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WE ARE SEVEN.
“ Two of us in the churchyard lie,
My sister and my brother ; And, in the churchyard cottage, I
Dwell near them with my mother.”
“ You say that two at Conway dwell,
And two are gone to sea,
Sweet maid, how this may be.”
Then did the little maid reply,
“Seven boys and girls are we; Two of us in the churchyard lie,
Beneath the churchyard tree.”
“ You run about, my little maid,
Your limbs they are alive ;
Then are ye only five.”
“Their graves are green, they may be seen,”
The little maid replied, “Twelve steps or more from my mother's door,
And they are side by side.
My stockings there I often knit,
My kerchief there I hem ;
And sing a song to them.
And often after sunset, sir,
When it is light and fair, I take my little porringer,
And eat my supper there.
The first that died was sister Jane ;
In bed she moaning lay,
And then she went away.
So in the churchyard she was laid ;
And when the grass was dry, Together round her grave we play'd,
My brother John and I.
And when the ground was white with snow,
And I could run and slide,
And he lies by her side.”
“How many are you, then,” said I,
“If they two are in heaven ?” Quick was the little maid's reply,
“O master! we are seven.”
“ But they are dead; those two are dead;
Their spirits are in heaven !"
WORDSWORTH. THE DYING CHRISTIAN TO HIS SOUL.
VITAL spark of heavenly flame !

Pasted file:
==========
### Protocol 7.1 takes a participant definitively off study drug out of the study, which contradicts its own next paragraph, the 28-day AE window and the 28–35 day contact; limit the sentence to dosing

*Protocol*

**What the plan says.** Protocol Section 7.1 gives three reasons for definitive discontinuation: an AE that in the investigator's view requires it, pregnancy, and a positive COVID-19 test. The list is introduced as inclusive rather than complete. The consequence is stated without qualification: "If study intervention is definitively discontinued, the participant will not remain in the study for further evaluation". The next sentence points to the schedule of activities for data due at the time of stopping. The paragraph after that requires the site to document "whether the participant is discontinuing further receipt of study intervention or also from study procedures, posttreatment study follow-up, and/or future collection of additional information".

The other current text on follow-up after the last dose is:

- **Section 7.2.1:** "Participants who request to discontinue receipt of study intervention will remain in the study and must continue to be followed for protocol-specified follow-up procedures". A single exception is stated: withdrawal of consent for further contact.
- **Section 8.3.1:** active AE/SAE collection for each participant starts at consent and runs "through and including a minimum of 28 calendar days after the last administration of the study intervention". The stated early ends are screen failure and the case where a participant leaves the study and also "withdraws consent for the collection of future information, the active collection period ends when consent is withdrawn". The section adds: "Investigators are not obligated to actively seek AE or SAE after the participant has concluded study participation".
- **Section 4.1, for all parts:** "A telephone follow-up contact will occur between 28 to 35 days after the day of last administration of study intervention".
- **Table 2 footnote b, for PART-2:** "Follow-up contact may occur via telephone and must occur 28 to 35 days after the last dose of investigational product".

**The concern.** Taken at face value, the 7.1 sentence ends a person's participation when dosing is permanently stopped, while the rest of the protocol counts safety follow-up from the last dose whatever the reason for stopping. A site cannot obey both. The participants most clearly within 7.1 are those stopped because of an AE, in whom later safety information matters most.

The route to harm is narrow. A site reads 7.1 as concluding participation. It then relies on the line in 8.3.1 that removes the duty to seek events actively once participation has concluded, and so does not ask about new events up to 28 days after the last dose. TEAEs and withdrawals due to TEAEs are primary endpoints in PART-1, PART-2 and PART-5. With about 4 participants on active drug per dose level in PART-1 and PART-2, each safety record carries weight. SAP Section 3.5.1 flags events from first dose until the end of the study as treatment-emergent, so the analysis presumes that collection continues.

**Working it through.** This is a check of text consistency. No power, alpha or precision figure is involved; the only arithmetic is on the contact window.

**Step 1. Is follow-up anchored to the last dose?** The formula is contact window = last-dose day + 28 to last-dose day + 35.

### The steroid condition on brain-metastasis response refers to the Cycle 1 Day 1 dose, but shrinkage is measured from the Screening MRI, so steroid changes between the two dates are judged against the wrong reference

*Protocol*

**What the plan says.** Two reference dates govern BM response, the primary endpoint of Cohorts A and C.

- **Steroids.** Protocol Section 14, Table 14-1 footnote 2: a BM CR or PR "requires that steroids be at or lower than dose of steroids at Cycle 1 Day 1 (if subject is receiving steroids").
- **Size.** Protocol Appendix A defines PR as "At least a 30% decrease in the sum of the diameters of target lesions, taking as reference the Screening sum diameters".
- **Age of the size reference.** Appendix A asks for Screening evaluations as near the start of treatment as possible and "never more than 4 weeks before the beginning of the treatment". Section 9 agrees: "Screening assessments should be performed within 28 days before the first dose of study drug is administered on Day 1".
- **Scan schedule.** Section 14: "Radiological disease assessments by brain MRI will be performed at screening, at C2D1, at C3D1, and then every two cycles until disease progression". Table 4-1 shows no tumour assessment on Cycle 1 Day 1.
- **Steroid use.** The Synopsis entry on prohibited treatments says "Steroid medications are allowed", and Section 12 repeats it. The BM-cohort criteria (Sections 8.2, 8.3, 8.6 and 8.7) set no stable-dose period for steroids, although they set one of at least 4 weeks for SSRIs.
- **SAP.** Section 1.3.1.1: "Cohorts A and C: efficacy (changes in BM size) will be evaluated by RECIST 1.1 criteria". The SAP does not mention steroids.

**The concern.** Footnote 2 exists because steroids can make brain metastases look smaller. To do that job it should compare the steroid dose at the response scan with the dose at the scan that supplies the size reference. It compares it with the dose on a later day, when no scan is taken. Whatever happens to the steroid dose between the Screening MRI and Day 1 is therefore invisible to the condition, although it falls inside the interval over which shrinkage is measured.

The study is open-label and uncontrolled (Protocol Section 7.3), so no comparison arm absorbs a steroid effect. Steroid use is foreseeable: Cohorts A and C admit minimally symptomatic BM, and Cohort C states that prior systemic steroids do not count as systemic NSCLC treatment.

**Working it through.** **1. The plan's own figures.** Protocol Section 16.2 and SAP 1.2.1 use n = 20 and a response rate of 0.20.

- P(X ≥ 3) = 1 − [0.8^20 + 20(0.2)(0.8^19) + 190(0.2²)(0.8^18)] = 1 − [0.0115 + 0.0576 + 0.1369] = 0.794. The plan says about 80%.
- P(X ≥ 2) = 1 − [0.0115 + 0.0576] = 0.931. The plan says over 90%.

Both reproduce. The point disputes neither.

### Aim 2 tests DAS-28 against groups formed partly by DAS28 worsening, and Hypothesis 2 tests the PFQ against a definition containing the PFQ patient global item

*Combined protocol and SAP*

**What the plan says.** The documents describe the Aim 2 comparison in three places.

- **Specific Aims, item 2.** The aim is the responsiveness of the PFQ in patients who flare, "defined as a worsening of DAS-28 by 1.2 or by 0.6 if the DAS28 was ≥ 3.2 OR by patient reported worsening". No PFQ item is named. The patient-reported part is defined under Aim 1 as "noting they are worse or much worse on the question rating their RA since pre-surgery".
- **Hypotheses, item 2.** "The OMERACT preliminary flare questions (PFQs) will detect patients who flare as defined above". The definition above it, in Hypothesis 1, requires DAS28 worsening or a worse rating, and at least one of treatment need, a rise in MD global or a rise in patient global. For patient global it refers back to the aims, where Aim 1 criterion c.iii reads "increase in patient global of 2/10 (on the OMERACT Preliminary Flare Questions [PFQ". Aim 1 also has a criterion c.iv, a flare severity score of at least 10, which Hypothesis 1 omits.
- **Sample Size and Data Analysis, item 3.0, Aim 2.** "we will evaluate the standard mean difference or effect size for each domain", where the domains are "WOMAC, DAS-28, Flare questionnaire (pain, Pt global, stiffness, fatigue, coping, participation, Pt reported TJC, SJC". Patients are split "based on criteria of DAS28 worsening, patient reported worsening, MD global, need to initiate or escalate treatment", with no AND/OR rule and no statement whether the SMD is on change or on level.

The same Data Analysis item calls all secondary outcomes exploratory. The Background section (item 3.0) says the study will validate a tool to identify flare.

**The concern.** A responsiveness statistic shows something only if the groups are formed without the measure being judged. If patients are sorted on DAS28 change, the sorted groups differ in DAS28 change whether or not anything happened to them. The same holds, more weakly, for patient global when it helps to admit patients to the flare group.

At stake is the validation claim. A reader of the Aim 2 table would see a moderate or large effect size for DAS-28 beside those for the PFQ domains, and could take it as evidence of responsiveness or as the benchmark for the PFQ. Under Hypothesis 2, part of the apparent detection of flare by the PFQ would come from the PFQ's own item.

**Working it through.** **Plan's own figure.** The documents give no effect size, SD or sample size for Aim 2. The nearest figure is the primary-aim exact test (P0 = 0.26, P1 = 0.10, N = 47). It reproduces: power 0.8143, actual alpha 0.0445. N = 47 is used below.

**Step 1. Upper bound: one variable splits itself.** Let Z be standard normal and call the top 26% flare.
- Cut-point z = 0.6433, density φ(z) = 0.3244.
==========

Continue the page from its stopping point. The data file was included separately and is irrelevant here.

Hark, they whisper—angels say,
The world recedes—it disappears !
With sounds seraphic ring!
O death! where is thy sting?
THE MURDERED TRAVELLER.
WHEN spring, to woods and wastes around,
Brought bloom and joy again, The murder'd traveller's bones were found
Far down a narrow glen.
The fragrant birch above him hung
Her tassels in the sky;
And nodded careless by.
The red-bird warbled, as he wrought
His hanging nest o'erhead ; And fearless, near the fatal spot,
Her young the partridge led.
But there was weeping far away ;
And gentle eyes for him,
Were sorrowful and dim.
They little knew, who loved him so,
The fearful death he met,
Unarmed and sore beset ;
Nor how, when round the frosty pole
The northern dawn was red,
To banquet on the dead ;
Nor how, when strangers found his bones,
They dress’d the hasty bier,
Unmoisten’d by a tear.
But long they look'd, and fear’d, and wept,
Within his distant home;
For joy that he was come.
Long, long they look’d, but never spied
His welcome step again,